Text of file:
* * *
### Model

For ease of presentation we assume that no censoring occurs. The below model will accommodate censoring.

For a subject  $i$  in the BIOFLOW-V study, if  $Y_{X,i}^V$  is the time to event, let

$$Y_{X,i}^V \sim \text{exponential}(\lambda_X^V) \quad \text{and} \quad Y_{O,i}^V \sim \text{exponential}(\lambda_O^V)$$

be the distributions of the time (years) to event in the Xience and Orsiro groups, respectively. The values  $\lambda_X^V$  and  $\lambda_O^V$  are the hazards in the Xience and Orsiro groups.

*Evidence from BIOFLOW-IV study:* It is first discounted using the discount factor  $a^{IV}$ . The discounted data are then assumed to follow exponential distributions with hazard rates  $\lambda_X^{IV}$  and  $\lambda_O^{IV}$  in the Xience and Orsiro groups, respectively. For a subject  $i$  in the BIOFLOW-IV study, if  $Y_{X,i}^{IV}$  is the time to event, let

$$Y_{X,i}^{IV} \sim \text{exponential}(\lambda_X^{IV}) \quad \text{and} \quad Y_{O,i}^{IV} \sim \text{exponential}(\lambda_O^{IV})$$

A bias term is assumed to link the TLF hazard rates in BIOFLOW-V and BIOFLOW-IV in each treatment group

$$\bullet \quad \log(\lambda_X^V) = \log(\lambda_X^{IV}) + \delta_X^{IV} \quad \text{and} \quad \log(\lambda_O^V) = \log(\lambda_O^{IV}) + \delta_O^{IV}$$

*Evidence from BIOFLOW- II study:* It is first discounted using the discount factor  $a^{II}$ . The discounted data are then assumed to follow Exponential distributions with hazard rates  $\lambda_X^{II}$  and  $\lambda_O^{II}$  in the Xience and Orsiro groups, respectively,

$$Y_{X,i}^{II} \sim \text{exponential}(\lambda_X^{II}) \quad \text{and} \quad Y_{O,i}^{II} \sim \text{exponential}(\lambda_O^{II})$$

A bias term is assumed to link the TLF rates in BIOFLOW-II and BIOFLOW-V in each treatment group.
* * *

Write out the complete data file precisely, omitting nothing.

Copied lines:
### Model

For ease of presentation we assume that no censoring occurs. The below model will accommodate censoring.

For a subject  $i$  in the BIOFLOW-V study, if  $Y_{X,i}^V$  is the time to event, let

$$Y_{X,i}^V \sim \text{exponential}(\lambda_X^V) \quad \text{and} \quad Y_{O,i}^V \sim \text{exponential}(\lambda_O^V)$$

be the distributions of the time (years) to event in the Xience and Orsiro groups, respectively. The values  $\lambda_X^V$  and  $\lambda_O^V$  are the hazards in the Xience and Orsiro groups.

*Evidence from BIOFLOW-IV study:* It is first discounted using the discount factor  $a^{IV}$ . The discounted data are then assumed to follow exponential distributions with hazard rates  $\lambda_X^{IV}$  and  $\lambda_O^{IV}$  in the Xience and Orsiro groups, respectively. For a subject  $i$  in the BIOFLOW-IV study, if  $Y_{X,i}^{IV}$  is the time to event, let

$$Y_{X,i}^{IV} \sim \text{exponential}(\lambda_X^{IV}) \quad \text{and} \quad Y_{O,i}^{IV} \sim \text{exponential}(\lambda_O^{IV})$$

A bias term is assumed to link the TLF hazard rates in BIOFLOW-V and BIOFLOW-IV in each treatment group

$$\bullet \quad \log(\lambda_X^V) = \log(\lambda_X^{IV}) + \delta_X^{IV} \quad \text{and} \quad \log(\lambda_O^V) = \log(\lambda_O^{IV}) + \delta_O^{IV}$$

*Evidence from BIOFLOW- II study:* It is first discounted using the discount factor  $a^{II}$ . The discounted data are then assumed to follow Exponential distributions with hazard rates  $\lambda_X^{II}$  and  $\lambda_O^{II}$  in the Xience and Orsiro groups, respectively,

$$Y_{X,i}^{II} \sim \text{exponential}(\lambda_X^{II}) \quad \text{and} \quad Y_{O,i}^{II} \sim \text{exponential}(\lambda_O^{II})$$

A bias term is assumed to link the TLF rates in BIOFLOW-II and BIOFLOW-V in each treatment group.